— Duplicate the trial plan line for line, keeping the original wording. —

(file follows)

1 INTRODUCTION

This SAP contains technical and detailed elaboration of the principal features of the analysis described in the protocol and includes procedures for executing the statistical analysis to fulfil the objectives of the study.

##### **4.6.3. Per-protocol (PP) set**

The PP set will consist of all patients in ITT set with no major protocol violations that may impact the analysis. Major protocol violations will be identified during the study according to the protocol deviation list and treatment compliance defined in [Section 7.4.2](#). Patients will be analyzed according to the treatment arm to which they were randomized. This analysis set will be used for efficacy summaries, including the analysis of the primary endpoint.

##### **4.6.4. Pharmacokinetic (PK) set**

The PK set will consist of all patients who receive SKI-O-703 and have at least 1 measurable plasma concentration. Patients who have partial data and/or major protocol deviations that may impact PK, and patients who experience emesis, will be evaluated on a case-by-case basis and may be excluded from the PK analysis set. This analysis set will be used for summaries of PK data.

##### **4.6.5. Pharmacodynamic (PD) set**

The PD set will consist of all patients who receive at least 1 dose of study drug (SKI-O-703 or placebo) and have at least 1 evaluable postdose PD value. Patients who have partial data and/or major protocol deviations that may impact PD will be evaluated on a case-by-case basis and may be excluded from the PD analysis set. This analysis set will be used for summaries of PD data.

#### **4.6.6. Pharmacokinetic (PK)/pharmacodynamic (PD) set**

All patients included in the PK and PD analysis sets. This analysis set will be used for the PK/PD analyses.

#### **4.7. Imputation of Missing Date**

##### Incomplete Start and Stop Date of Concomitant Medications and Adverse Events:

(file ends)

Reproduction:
1 INTRODUCTION

This SAP contains technical and detailed elaboration of the principal features of the analysis described in the protocol and includes procedures for executing the statistical analysis to fulfil the objectives of the study.

##### **4.6.3. Per-protocol (PP) set**

The PP set will consist of all patients in ITT set with no major protocol violations that may impact the analysis. Major protocol violations will be identified during the study according to the protocol deviation list and treatment compliance defined in [Section 7.4.2](#). Patients will be analyzed according to the treatment arm to which they were randomized. This analysis set will be used for efficacy summaries, including the analysis of the primary endpoint.

##### **4.6.4. Pharmacokinetic (PK) set**

The PK set will consist of all patients who receive SKI-O-703 and have at least 1 measurable plasma concentration. Patients who have partial data and/or major protocol deviations that may impact PK, and patients who experience emesis, will be evaluated on a case-by-case basis and may be excluded from the PK analysis set. This analysis set will be used for summaries of PK data.

##### **4.6.5. Pharmacodynamic (PD) set**

The PD set will consist of all patients who receive at least 1 dose of study drug (SKI-O-703 or placebo) and have at least 1 evaluable postdose PD value. Patients who have partial data and/or major protocol deviations that may impact PD will be evaluated on a case-by-case basis and may be excluded from the PD analysis set. This analysis set will be used for summaries of PD data.

#### **4.6.6. Pharmacokinetic (PK)/pharmacodynamic (PD) set**

All patients included in the PK and PD analysis sets. This analysis set will be used for the PK/PD analyses.

#### **4.7. Imputation of Missing Date**

##### Incomplete Start and Stop Date of Concomitant Medications and Adverse Events: